(1) The defendant published the communication; and (2) The communication contains a statement of fact; and (3) The communication was concerning the plaintiff; and (4) The statement of fact was false; and (5) The communication was defamatory; and (6) The person[s] receiving the communication understood it to be defamatory; and (7) The defendant [knew the communication was false or negligently failed to recognize that it was false] [or] [acted with malice]; and (8) The communication caused actual injury to the plaintiff’s reputation;

and (9) The defendant abused or [its] privilege to publish the communication.9 The Uniform Jury Instructions, since their adoption, have been utilized by attorneys to formulate their cases and by the courts to determine whether a defamation claim exists.10


While the elements of a defamation claim have not materially changed since 1984, New Mexico’s appellate courts and legislature have been at work in developing and refining defenses and privileges in defamation cases. Two particular asThe elements of defamation include a defamatory communication published by the defendant, to a third person, of an asserted fact, of and concerning the plaintiff, and proximately causing actual injury to the plaintiff.” Clough v. Adventist Health Sys., Inc., 108 N.M. 801, 806, 780 P.2d 627, 632 (1989); see also Trujillo v.

City of Albuquerque, 211 F. App’x 670, 671–72 (10th Cir. 2006) (quoting Clough, 108 N.M. at 806, 780 P.2d at 632); Higdon, supra note 6, at 322.

8. See Clough, 108 N.M. at 806, 780 P.2d at 632; Newberry v. Allied Stores, Inc., 108 N.M. 424, 429, 773 P.2d 1231, 1236 (1989).

9. UJI 13-1002 NMRA 2008 (brackets indicating optional parts omitted).

10. Moore v. Sun Publ’g Corp., 118 N.M. 375, 379, 881 P.2d 735, 739 (Ct. App. 1994) (“As the parties note, our Supreme Court has adopted new Uniform Jury Instructions covering the law of libel and slander.

The parties based their arguments on the new Uniform Jury Instructions, and in ruling on the motion for summary judgment the district court relied on those instructions.”) (citation omitted); Cowan v. Powell, 115 N.M. 603, 604, 856 P.2d 251, 252 (Ct. App. 1993) (discussing UJI 13-1002 and 13-1010 to determine damages issue resulting from defamation action); Furgason v. Clausen, 109 N.M. 331, 339, 785 P.2d 242, 250 (Ct. App.

1989) (citing UJI 13-1003 and 13-1009 to provide framework for how to determine whether appellant has proven defamation claim).

Spring 2010] A QUARTER CENTURY LATER 199 pects of privilege have merited the most attention. The first addresses the sources of information on which a defamation defendant may rely to claim an absolute privilege from liability. The second concerns whether an alleged defamatory statement is one of opinion, and thus protected, or fact, and thus subject to liability.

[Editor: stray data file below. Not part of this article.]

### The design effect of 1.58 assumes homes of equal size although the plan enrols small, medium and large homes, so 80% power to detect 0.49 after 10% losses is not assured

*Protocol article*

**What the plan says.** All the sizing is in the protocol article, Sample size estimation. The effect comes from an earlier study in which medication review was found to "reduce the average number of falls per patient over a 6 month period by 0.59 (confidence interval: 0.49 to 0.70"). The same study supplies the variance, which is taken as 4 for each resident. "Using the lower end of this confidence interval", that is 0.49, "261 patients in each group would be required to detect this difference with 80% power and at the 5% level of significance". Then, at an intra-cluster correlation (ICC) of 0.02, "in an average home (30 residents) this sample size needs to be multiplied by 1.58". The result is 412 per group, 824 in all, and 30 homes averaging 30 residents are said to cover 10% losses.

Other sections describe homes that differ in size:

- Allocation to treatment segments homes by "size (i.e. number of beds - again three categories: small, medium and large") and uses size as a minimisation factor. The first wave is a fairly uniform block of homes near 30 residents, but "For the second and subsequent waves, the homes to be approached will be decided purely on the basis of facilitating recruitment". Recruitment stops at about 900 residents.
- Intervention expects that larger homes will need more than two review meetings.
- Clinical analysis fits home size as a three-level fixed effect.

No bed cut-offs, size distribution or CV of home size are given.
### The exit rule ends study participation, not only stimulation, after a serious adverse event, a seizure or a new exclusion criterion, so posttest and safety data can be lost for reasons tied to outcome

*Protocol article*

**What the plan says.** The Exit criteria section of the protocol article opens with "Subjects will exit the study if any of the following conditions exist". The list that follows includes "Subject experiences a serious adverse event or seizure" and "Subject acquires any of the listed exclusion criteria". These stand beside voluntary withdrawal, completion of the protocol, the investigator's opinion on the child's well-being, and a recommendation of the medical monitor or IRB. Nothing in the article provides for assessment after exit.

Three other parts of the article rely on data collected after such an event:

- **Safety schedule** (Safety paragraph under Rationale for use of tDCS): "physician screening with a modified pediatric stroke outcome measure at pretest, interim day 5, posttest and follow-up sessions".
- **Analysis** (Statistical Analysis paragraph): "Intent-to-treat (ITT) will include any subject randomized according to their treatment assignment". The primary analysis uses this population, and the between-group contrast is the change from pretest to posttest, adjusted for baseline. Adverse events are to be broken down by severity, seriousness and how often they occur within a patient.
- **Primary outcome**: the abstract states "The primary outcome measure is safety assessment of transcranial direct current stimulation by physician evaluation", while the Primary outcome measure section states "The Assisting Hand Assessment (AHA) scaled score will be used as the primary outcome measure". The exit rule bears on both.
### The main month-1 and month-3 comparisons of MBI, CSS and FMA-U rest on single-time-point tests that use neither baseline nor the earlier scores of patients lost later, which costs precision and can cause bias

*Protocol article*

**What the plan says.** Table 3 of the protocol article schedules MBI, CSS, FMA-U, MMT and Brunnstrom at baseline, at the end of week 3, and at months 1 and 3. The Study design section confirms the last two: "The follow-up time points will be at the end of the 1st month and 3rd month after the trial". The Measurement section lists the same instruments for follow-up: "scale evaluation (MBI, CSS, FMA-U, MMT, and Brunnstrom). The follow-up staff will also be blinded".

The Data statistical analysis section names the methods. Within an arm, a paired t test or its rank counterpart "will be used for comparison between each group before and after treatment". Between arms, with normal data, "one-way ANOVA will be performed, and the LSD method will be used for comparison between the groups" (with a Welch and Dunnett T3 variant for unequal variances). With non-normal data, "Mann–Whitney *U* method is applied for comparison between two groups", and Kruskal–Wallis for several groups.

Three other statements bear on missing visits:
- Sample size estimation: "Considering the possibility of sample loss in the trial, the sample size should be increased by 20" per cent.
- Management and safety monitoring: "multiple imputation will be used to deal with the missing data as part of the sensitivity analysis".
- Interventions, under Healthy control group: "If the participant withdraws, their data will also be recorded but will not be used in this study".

A. Absolute and Qualified Privileges While “[t]he traditional rule in New Mexico is that truth is an affirmative defense to an action for defamation,”11 it is not the only way defendants can protect themselves from liability. In New Mexico, amongst other available defenses, claiming “[a]n absolute or unqualified privilege means absolute immunity from liability for defamation.”12 The absolute privilege applies to protect those “few situations in which there is an obvious policy in favor of complete freedom of expression regardless of the defendant’s motives.”13 Absolute privilege specifically protects statements made in judicial proceedings14 or simply those proceedings which are related to achieving the objects of litigation.15 This privilege also protects comments made during quasi-judicial proceedings, such as administrative actions,16 and also certain communications made within the executive branch of government.17 Because the Locksley action has been resolved, it is unknown what defenses the defendant’s attorney may have pursued to avoid defamation liability. The alleged defamatory statements upon which Locksley based his claim against the attorney were apparently details of an age discrimination and sexual harassment complaint related to a lawsuit filed against Locksley by a former football administrative assistant.18 Perhaps the most evident defense available for the defendant’s attorney to assert would have been that her comments were absolutely privileged because, even though it appears her statements were made outside of a courtroom, they were made in the course of judicial proceedings.

11. Newberry, 108 N.M. at 430, 773 P.2d at 1237; see also NMRA, Civ. UJI 13-1013 (“Truth is a defense to this action.”).

12. Neece v. Kantu, 84 N.M. 700, 705, 507 P.2d 447, 452 (Ct. App. 1973).

13. Baker v. Bhajan, 117 N.M. 278, 281, 871 P.2d 374, 377 (1994).